Bogotá — Colombia and Venezuela are fine-tuning the details for the reopening of their commo border after seven years of a stalled bilateral trade flow that fell to its lowest figure in 2020, at $222 million, compared to $7 billion in 2008.
The neighboring nations believe that the reopening of the border and the resumption of air connections will allow them to revive their binational trade, but much has changed in the last seven years and the task will not be easy.
This week, authorities of both countries and representatives of the two countries’ border provinces met to finish coordinating the actions that will allow the reopening of cargo transit from September 26. Cargo will begin passing across the international bridges in the Simón Bolívar (in Villa del Rosario, Venezuela) and Francisco de Paula Santander (in Colombia’s Cúcuta) from 10 a.m..
Colombia’s highways authority Invías informed that routine maintenance of the bridges connecting the department of Norte de Santander with Venezuela has already been carried out this week.
In addition, an investment by Colombian of round 8 billion pesos ($1.8 million) has been announced for the repair and maintenance of the Simón Bolívar and Francisco de Paula Santander international bridges, “an intervention that will leave the structures ready for the transit of vehicles of no more than 30 tons”, according to the Invías’ operations director Carolina Barbanti Mansilla.
Despite the rapid progress of the reopening process, there are important aspects to be considered regarding the future of the two countries’ trade relationship, as well as several challenges to be overcome in order for it to be long-lasting, as is the Colombian government’s intention, according to Trade, Industry and Tourism Minister Germán Umaña.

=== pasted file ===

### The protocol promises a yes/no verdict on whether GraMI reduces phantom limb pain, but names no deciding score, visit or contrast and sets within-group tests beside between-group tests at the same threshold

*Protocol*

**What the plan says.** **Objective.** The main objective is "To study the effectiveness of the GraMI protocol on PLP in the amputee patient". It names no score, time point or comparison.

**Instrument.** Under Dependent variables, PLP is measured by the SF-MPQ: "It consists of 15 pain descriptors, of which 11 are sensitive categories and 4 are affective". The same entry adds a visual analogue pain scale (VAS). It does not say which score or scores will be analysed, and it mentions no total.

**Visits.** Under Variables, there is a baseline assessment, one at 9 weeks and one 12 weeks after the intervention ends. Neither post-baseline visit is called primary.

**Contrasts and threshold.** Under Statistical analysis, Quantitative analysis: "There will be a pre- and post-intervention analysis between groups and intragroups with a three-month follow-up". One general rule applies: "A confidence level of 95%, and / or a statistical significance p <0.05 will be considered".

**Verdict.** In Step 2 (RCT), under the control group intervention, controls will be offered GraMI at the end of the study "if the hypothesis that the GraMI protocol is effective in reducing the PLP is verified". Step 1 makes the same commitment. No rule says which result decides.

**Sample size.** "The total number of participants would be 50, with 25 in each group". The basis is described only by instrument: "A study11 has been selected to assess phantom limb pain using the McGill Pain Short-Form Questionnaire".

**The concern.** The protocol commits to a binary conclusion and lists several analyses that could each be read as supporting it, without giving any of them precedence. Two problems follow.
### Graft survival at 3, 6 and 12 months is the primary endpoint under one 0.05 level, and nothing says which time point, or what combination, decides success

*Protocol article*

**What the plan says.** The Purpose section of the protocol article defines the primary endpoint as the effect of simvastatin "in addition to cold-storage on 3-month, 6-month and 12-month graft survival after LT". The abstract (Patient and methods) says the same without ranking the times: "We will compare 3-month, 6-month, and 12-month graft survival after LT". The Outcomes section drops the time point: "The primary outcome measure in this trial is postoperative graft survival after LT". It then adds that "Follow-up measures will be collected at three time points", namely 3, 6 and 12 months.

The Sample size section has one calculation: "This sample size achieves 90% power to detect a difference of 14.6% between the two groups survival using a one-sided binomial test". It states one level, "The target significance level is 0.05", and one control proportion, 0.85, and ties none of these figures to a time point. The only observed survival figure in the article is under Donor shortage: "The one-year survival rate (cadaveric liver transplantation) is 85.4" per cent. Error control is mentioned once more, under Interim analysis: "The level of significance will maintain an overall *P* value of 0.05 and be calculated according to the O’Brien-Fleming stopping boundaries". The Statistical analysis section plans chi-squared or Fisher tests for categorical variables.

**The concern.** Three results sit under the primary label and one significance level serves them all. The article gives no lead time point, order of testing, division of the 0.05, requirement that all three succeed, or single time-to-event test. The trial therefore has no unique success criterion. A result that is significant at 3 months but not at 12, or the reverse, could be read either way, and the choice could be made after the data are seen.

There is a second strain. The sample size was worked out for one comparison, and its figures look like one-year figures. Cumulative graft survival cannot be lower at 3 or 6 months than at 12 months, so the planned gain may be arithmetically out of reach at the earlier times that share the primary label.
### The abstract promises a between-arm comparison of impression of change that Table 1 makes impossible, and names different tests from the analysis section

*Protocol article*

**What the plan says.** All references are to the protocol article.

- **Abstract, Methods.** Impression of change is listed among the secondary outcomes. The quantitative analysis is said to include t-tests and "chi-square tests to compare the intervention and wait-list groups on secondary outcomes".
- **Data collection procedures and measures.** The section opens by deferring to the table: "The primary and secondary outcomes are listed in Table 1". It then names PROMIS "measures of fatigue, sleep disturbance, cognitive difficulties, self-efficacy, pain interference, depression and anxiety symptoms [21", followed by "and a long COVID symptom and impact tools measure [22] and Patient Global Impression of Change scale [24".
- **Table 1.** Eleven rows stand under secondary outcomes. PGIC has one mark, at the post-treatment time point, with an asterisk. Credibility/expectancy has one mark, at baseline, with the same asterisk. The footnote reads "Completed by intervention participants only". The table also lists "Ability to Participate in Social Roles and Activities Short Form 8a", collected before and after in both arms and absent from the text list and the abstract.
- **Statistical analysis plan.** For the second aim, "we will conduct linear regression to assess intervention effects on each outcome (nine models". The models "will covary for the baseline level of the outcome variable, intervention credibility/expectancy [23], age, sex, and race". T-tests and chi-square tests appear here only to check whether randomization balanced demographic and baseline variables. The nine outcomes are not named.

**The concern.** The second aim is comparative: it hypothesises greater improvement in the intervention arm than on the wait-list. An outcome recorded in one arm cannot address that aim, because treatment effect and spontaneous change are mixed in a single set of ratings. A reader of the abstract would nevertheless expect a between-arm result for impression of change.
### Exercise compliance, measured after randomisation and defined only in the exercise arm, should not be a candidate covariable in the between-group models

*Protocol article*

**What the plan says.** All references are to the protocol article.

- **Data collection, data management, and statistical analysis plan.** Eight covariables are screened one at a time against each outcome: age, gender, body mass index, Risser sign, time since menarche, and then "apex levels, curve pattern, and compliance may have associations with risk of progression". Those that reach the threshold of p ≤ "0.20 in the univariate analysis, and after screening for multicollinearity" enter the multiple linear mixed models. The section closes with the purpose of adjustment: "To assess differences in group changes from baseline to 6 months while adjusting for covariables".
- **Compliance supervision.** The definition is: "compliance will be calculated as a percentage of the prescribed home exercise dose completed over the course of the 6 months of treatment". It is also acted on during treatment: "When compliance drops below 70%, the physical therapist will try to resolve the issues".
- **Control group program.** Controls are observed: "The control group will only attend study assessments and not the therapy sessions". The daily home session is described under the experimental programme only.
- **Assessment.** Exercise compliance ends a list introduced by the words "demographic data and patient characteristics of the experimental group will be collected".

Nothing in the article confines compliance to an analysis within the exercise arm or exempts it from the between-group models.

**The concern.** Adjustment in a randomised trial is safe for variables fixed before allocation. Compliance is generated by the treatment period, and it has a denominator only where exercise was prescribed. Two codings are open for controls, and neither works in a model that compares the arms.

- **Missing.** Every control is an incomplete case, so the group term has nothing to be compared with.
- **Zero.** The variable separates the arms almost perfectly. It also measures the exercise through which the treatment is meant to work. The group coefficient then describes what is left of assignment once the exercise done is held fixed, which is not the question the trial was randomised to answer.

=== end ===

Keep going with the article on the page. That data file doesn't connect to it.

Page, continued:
The gray areas
Among the main gray areas of the reopening is the resolution of the debts owed by Venezuelan companies to Colombian companies, which Umaña estimated in an interview with Bloomberg Línea earlier this month at between $100-150 million.
“That has to be put in its exact magnitude, it will have to be solved between the companies that transacted and we will accompany the businesspeople in that dialogue. Of course, there were many companies that disappeared in Venezuela, and that is a concern, but they will have the accompaniment of the government to be able to solve the issue,” he said at the time.
He said the debts have largely been settled, and that one was with airline Avianca, but when contacted about the issue the said it preferred not to make a statement in the run-up to it resuming flights to Venezuela.
“It is necessary to think that a process of stimulus for the payment is primarily needed”, Raúl Ávila, a professor at the Economic Sciences Faculty at Colombia’s National University, but who warned about the risks of default on the Venezuelan side.
“That is one of the biggest risks, and we have to be careful because that is going to be the fundamental pillar for the relationship,” he said.
Although the first Colombian companies returning to Venezuela have stated their intention, and others that will reinforce their strategy in that market, there is still a lack of confidence on the part of local businesses with respect to making investments in Venezuela, and they prefer that payments be made in cash, Colombian textile entrepreneur Arturo Calle told Bloomberg Línea.
“It is very interesting, but the deal is: ‘I sell to you, but you pay me in cash’. Otherwise, if you don’t pay in cash and with guarantees, it is impossible, because you don’t know if whoever buys from you is going to have the foreign currency at the moment of paying you,” he said.